By Alice || Edited by Go Ask Alice Editorial Team || Last edited Feb 23, 2024
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Alice! Health Promotion. "How can I take care of my nails if I’m a chronic nail biter?." Go Ask Alice!, Columbia University, 23 Feb. 2024, https://goaskalice.columbia.edu/answered-questions/how-can-i-take-care-my-nails-if-im-chronic-nail-biter. Accessed 24, May. 2024.

Alice! Health Promotion. (2024, February 23). How can I take care of my nails if I’m a chronic nail biter?. Go Ask Alice!, https://goaskalice.columbia.edu/answered-questions/how-can-i-take-care-my-nails-if-im-chronic-nail-biter.

Dear Alice,

I am curious as to whether the nail bed regenerates or not. I used to bite my nails, and slowly I've bitten off some of the nail bed as well, on all ten fingers. It has been two years, and the nail bed does not seem to grow back, and my nails grow according to the new shape of the nail bed. It makes my hands look somewhat ugly, to be honest.

Any suggestions would be appreciated.

Dear Reader,

Here’s some food for thought for you to nibble on: occasional nail biting is unlikely to change the way your nails grow. However, habitual nail biting can cause irreversible damage to the nail bed and may cause your nails to grow back in a different shape. Keeping your nails clean and trimmed and speaking with a dermatologist about how to take care of your nails may help to prevention any potential nail injury. Additionally, working with a mental health provider to develop healthier coping strategies may be helpful as you move forward. It may be helpful to remember that beauty is only skin deep, but nail health isn’t. There are so many reasons to care-a-ton about your keratin—read on to learn more!

People bite their nails for a variety of reasons. For some, chronic nail biting, or onychophagia, is an unconscious habit. For others, it’s an intentional activity that relieves tension and provides relief. Some factors that may contribute to nail biting include stress, boredom, and inactivity. Nail biting is also associated with anxiety and attention-deficit/hyperactivity disorder (ADHD). Additionally, some research suggests that nail biting may be influenced by genetics, as the habit tends to run in families.

Beyond uneven nails and ragged cuticles, chronic nail biting can also lead to several complications. These can include:

Shortening of the nail plate: The nail plate (your actual fingernail) lies on top of the nail bed (the pink-colored tissue containing blood vessels and nerves). Chronic nail biting can cause partial or complete loss of the nail plate. This exposes the nail bed directly underneath it. Once exposed, the nail bed keratinizes, which means that it no longer adheres to the nail plate. This can lead to irreversible shortening of the nail plate as the new nail grows in.

Infection of the nail folds: Bacteria and viruses can be transmitted from the mouth to the fingers. This could infect the soft tissue surrounding the nail.

Warts around and under the fingernails: Also known as periungual and subungual warts, these lesions can sprout when the human papillomavirus (HPV) or the herpes simplex virus is transmitted from the mouth to the fingers.

Infection of the oral cavity: Bacteria from the fingers can cause gum inflammation, or gingivitis. Bacterial infection may also lead to an abscess, which is a pocket of pus around the tooth.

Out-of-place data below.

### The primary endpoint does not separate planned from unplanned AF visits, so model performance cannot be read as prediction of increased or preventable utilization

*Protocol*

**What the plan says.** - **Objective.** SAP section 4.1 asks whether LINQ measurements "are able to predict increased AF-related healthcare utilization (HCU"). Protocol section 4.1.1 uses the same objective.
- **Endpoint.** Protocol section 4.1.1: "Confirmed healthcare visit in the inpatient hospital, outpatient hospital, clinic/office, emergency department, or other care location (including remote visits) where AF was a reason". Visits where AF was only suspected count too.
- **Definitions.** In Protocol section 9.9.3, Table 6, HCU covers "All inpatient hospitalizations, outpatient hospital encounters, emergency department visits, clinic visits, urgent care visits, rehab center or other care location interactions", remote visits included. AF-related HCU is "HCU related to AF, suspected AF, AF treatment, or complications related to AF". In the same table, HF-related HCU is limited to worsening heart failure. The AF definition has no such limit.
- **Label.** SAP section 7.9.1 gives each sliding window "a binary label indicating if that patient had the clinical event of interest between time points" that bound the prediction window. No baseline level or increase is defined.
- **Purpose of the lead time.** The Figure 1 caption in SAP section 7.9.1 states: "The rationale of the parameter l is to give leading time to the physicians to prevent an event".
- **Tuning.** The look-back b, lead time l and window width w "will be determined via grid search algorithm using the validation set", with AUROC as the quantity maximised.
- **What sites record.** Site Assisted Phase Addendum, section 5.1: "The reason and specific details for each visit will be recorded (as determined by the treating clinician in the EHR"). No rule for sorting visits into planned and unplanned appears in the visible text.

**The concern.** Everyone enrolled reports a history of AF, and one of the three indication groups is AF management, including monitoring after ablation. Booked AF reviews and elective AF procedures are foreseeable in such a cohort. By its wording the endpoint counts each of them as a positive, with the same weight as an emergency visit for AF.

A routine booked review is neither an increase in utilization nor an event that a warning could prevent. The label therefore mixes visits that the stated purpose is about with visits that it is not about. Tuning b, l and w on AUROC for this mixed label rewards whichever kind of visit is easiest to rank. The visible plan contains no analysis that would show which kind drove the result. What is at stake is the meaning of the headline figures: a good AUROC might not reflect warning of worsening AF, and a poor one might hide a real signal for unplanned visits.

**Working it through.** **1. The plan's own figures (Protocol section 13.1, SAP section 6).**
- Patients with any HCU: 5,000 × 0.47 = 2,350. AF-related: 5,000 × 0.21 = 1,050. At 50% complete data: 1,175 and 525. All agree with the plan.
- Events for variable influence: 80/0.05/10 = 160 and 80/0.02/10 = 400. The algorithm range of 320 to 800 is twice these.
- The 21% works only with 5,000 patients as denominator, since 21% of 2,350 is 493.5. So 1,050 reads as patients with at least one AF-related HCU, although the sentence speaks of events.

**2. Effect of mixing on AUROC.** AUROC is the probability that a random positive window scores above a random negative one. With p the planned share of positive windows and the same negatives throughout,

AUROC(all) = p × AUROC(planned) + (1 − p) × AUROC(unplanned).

Damage to teeth: Biting your nails can chip or wear down your teeth. It may also cause teeth crowding (misalignment) and teeth rotation.

Damage to the jaw: Nail biting may be associated with pain and stiffness in the jaw joint, also known as the temporomandibular joint (TMJ).

Habits can be tough to kick, but there are strategies that people use to manage their condition. Some suggestions for keeping your incisors away from your nails include:

Keeping nails clean and trimmed to promote nail hygiene and reduce the risk of infection. Cutting and filing your nails short may also reduce the urge to bite them. For some people, investing in a professional manicure incentivizes them to protect their nails from their teeth.

Applying an unpleasant-tasting nail polish to reduce the satisfaction of nail biting. You may be able to find bitter-tasting nail polish at the pharmacy. Alternatively, you can make your own bitter apple mixture using white vinegar, apple cider vinegar, and water.

Wearing gloves or bandaging fingers to make biting nails more difficult.

Noticing when or why you bite your nails to better understand what techniques may help you quit.

Learning alternative behaviors and habits to replace nail biting. Some people find that keeping their hands busy with crafts like knitting and doodling, or squeezing a squishy stress ball, acts as a good substitute. But if you find yourself yearning for something to chew on, it might be useful to keep chewing gum around for those moments.

While research is still limited, there’s been some discussion about pharmacological treatments for nail biting and other body-focused repetitive behavior disorders. If you feel that you’re having a difficult time stopping nail biting behavior on your own, or if it’s affecting your self-esteem and relationships, speaking to a medical professional may be your best course of action. They may be able to advise you on what treatment options are available and best suited for you. A dermatologist may also be able to evaluate and treat any finger infections or nail injuries that may be affecting your nail growth. Here's to nailing down the solution to your keratin concerns!  

Additional Relevant Topics:

General Health
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